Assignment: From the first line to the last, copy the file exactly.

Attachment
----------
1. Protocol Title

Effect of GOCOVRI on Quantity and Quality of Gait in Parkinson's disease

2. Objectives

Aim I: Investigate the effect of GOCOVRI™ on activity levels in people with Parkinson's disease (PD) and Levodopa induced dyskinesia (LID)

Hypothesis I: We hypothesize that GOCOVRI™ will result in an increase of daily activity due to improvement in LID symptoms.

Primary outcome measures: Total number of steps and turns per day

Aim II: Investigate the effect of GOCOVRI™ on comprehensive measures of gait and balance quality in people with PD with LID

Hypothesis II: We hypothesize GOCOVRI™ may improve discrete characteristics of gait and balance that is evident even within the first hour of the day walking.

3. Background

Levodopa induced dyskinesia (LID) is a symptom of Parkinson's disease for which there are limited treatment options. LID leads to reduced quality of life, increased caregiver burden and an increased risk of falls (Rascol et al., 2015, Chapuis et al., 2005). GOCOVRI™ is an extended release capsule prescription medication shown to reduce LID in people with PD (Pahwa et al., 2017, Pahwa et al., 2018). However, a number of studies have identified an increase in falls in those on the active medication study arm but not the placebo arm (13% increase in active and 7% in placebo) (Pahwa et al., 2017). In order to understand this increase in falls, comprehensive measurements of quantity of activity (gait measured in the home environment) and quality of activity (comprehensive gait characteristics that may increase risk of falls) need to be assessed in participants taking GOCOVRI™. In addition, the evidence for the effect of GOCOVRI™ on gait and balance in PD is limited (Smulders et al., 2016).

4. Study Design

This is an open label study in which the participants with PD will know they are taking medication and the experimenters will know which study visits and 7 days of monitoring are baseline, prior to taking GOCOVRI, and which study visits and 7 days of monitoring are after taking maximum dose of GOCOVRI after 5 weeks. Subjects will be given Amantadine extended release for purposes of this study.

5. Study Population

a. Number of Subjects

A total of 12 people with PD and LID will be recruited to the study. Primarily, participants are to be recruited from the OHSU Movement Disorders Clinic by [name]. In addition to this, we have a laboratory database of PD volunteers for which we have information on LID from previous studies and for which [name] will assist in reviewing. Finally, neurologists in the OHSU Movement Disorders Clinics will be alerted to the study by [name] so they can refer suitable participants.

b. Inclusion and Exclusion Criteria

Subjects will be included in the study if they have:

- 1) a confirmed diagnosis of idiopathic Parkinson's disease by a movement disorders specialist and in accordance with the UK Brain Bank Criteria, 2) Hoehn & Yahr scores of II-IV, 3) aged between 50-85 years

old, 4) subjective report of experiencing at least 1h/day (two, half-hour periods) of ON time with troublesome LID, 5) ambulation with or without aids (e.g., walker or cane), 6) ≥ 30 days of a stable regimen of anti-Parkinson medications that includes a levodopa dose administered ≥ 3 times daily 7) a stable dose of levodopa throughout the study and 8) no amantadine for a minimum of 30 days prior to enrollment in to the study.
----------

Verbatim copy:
1. Protocol Title

Effect of GOCOVRI on Quantity and Quality of Gait in Parkinson's disease

2. Objectives

Aim I: Investigate the effect of GOCOVRI™ on activity levels in people with Parkinson's disease (PD) and Levodopa induced dyskinesia (LID)

Hypothesis I: We hypothesize that GOCOVRI™ will result in an increase of daily activity due to improvement in LID symptoms.

Primary outcome measures: Total number of steps and turns per day

Aim II: Investigate the effect of GOCOVRI™ on comprehensive measures of gait and balance quality in people with PD with LID

Hypothesis II: We hypothesize GOCOVRI™ may improve discrete characteristics of gait and balance that is evident even within the first hour of the day walking.

3. Background

Levodopa induced dyskinesia (LID) is a symptom of Parkinson's disease for which there are limited treatment options. LID leads to reduced quality of life, increased caregiver burden and an increased risk of falls (Rascol et al., 2015, Chapuis et al., 2005). GOCOVRI™ is an extended release capsule prescription medication shown to reduce LID in people with PD (Pahwa et al., 2017, Pahwa et al., 2018). However, a number of studies have identified an increase in falls in those on the active medication study arm but not the placebo arm (13% increase in active and 7% in placebo) (Pahwa et al., 2017). In order to understand this increase in falls, comprehensive measurements of quantity of activity (gait measured in the home environment) and quality of activity (comprehensive gait characteristics that may increase risk of falls) need to be assessed in participants taking GOCOVRI™. In addition, the evidence for the effect of GOCOVRI™ on gait and balance in PD is limited (Smulders et al., 2016).

4. Study Design

This is an open label study in which the participants with PD will know they are taking medication and the experimenters will know which study visits and 7 days of monitoring are baseline, prior to taking GOCOVRI, and which study visits and 7 days of monitoring are after taking maximum dose of GOCOVRI after 5 weeks. Subjects will be given Amantadine extended release for purposes of this study.

5. Study Population

a. Number of Subjects

A total of 12 people with PD and LID will be recruited to the study. Primarily, participants are to be recruited from the OHSU Movement Disorders Clinic by [name]. In addition to this, we have a laboratory database of PD volunteers for which we have information on LID from previous studies and for which [name] will assist in reviewing. Finally, neurologists in the OHSU Movement Disorders Clinics will be alerted to the study by [name] so they can refer suitable participants.

b. Inclusion and Exclusion Criteria

Subjects will be included in the study if they have:

- 1) a confirmed diagnosis of idiopathic Parkinson's disease by a movement disorders specialist and in accordance with the UK Brain Bank Criteria, 2) Hoehn & Yahr scores of II-IV, 3) aged between 50-85 years

old, 4) subjective report of experiencing at least 1h/day (two, half-hour periods) of ON time with troublesome LID, 5) ambulation with or without aids (e.g., walker or cane), 6) ≥ 30 days of a stable regimen of anti-Parkinson medications that includes a levodopa dose administered ≥ 3 times daily 7) a stable dose of levodopa throughout the study and 8) no amantadine for a minimum of 30 days prior to enrollment in to the study.